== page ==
The Brooklyn Nets' Nightmare Continues
The Boston Celtics had a lot to celebrate in the month of May.
One day after beating the Washington Wizards and progressing to the Eastern Conference Finals, the ping pong balls fell in their favor as the Celtics won the first overall pick in the 2017 NBA draft.
How did the Celtics, who finished with the number 1 seed in the Eastern conference, even have a shot at winning the draft lottery? Well, that was thanks to an infamous trade between the Celtics and the Brooklyn Nets back in 2013.
Instead of giving myself an aneurysm cursing out Billy King, let’s just focus on how the Nets can rectify the issue in this year’s upcoming NBA Draft.
The Nets did a great job this season of making small trades that have given them options in this year’s draft. Had the Pacers missed the playoffs, the Nets would have been given their second round pick. Instead, they will have to make do with their two first round picks, the 22nd and 27th picked up from trades with Washington and Boston respectively.
The Nets have little to lose and everything to gain in this year’s draft. They need more talent and they don’t have a first round pick next year, so they’ll have to be creative and make this draft work for them. High risk, high reward players are what the Nets need to key in on here.
So, without further ado, here are the five guys that the Nets should keep on their radar despite the risks that come with them.
SF - Justin Jackson, UNC
A top recruit coming out of high school, Jackson didn’t live up to the hype until his third year. It could be that he was simply a late bloomer, but there is also a chance that he flops in the pros and scouts are generally wary of college players that develop slowly.
Jackson shot much better from beyond the arc this year, connecting on 37% from behind the three-point line this year. If Jackson is truly blossoming into the player that scouts thought he could become, the Nets could get a potential star with the requisite athleticism and three-point shooting that fits the current NBA very well.
SF - OG Anunoby, Indiana
Anunoby is coming off a knee injury, and right now lacks a great offensive game. His shot definitely needs to improve, and knee injuries coming into the draft are always a red flag.
Nets Head Coach Kenny Atkinson is a player development coach by trade, and if he can help Anunoby develop a serviceable offensive game, the Nets will have a great wing defender to add alongside Rondae Hollis-Jefferson. Anunoby could potentially be even better than Jefferson due to his size and strength (Jefferson is 6’7, 214 lbs., while Anunoby is 6’8, 235 lbs.), making him even more equipped to handle the small forward position. If he can stay healthy and develop a reliable jump shot, Anunoby has the potential to develop into a solid 3-and-D wing player.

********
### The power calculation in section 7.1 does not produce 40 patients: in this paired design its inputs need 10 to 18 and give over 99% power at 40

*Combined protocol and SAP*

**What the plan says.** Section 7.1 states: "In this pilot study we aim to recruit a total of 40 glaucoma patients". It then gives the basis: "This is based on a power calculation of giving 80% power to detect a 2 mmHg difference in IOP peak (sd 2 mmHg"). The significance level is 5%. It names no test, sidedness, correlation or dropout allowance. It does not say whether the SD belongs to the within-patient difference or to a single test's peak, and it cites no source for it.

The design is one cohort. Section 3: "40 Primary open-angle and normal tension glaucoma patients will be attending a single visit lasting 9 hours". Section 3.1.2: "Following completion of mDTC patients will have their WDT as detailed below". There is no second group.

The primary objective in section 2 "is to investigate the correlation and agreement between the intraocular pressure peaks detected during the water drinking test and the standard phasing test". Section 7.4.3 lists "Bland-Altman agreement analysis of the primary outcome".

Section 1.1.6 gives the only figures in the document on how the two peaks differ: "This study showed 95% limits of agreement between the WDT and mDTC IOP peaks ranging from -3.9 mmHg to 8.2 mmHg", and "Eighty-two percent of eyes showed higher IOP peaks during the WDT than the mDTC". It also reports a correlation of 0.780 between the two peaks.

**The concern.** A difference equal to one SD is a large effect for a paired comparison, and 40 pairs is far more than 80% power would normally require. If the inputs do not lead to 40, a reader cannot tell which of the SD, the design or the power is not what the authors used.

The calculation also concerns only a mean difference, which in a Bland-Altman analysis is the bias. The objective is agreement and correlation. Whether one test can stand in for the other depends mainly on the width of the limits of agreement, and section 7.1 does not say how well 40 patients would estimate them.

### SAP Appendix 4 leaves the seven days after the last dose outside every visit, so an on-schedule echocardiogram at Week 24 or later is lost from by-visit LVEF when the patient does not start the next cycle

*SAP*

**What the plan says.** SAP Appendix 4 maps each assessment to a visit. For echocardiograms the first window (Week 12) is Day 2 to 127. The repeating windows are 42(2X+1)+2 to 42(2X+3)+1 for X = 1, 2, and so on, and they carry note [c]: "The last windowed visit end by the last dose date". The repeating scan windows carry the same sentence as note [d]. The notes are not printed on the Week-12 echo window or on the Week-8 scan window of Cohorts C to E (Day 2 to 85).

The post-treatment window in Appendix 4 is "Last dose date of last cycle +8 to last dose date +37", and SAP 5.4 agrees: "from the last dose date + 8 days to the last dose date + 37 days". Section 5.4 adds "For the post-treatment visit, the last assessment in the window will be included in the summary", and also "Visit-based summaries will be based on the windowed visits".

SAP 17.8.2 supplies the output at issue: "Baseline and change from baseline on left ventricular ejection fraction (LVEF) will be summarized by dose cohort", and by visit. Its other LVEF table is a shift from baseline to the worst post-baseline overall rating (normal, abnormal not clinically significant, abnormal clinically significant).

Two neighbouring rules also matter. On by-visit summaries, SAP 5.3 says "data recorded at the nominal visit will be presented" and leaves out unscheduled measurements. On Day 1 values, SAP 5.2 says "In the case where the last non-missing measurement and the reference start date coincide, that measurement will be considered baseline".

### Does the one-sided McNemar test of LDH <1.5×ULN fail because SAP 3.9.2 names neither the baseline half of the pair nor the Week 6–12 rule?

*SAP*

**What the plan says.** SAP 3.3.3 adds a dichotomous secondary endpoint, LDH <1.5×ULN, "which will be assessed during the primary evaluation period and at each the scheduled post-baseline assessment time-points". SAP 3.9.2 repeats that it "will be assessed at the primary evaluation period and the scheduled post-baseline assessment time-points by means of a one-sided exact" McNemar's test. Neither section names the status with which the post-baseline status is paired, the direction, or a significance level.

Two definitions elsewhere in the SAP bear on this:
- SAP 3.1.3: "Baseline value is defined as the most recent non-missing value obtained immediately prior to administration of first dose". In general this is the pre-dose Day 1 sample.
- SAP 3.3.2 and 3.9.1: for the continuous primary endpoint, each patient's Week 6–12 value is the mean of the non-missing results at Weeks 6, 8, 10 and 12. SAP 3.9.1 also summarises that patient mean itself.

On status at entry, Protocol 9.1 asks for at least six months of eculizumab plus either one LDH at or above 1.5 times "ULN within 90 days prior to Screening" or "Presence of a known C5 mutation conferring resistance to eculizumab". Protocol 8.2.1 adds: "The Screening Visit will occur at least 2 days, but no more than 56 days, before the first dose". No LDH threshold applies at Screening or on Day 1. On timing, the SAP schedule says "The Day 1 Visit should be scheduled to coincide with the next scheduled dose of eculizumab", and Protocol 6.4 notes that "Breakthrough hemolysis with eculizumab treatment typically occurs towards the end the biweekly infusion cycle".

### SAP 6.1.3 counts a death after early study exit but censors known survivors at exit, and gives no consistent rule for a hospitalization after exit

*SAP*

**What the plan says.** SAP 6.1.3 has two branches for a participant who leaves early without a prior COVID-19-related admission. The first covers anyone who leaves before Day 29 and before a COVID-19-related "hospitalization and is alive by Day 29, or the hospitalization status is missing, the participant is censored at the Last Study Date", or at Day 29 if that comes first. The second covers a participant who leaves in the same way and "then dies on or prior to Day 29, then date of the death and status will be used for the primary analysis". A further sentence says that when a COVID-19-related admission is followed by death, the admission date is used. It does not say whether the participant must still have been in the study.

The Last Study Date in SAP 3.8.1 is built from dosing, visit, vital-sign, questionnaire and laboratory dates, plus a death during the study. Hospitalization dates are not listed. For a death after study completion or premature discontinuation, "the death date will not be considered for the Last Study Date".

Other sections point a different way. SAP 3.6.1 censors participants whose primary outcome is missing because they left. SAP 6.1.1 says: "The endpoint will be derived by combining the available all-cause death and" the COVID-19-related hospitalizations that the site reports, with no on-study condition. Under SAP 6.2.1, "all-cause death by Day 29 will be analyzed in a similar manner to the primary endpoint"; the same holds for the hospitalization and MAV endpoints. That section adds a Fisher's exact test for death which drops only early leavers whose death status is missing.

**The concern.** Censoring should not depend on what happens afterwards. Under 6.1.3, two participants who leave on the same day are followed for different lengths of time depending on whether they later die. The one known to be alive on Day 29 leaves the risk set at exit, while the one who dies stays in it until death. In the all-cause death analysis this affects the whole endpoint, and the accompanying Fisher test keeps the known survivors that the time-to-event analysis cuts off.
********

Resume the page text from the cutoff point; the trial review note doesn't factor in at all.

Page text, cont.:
PF - Ivan Rabb, California
At the moment, Rabb is too “light in the booty” as some scouts would say. At 220 lbs. his weight will hurt him on the defensive, where bigger players can push him around. Ivan’s also not a great athlete, and doesn’t have great leaping ability and since Rabb likes to score on the interior, his lack of strength and explosiveness will hurt him in the NBA.
Rabb is only 20 years old and still has plenty of time to get bigger and stronger. Rabb also has a nice mid-range jump shot that he’s trying to expand out to the three-point line. If he can become a knock down shooter, and is able to keep a defender guessing, it will be easier to find ways to score. Rabb also has a great basketball IQ and has a reputation as an extremely hard worker. With the right coaching, Rabb can become a very good stretch 4, playing next to Brook Lopez, giving the Nets another front court scorer, something the team desperately needs right now.
C - Tony Bradly, UNC
Bradly didn’t play much during his one year stint at Chapel Hill. The Heels had a lot of big men on the team and with upperclassmen like Kennedy Meeks, there just wasn’t enough minutes for Bradly to make an impact. He also didn’t take part in the NBA Combine, and scouts thought he was a little out of shape. In a regular draft class, Bradly might be taken early on potential alone, but this year, a lot of teams will look past him and focus on prospects that they have more tape on.
Bradly is very athletic and there are still some scouts that think he’s a top ten talent. Again, if this was any other year, Bradly is still a lottery pick. Lopez will still be your starting center next year no matter who the Nets draft, which would give Bradly time to develop coming off the bench, and the Nets do need a better backup center.
PF - Harry Giles, Duke
The only reason why Giles could be sitting there in the mid-20s, when the Nets pick, are those knees. Giles has already had three knee surgeries and barely played during his one year at Duke. Scouts are keeping their fingers crossed that it is due to him not being fully healthy. With that being said, there are going to be a few teams that pass on Giles fearing that he may never reach his potential due to those knees.
Giles was likely going to be the clear cut favorite to be selected first in the draft before the knee issues became a factor. In a regular draft year, Giles would still be a top five pick off of his potential alone. If the Nets like what they hear from the doctors, I know they won’t hesitate to take Giles if he is available.
The Nets could take a chance on Giles because they have time to let him heal and come back slowly. Giles, if healthy, is by far the best player the Nets could potentially select in this year’s draft, and even though he would be a risky pick, he definitely has the biggest upside out of everyone in the draft and the Nets know that and they need to swing for the fences and get him, because it could be the best decision they’ve ever made.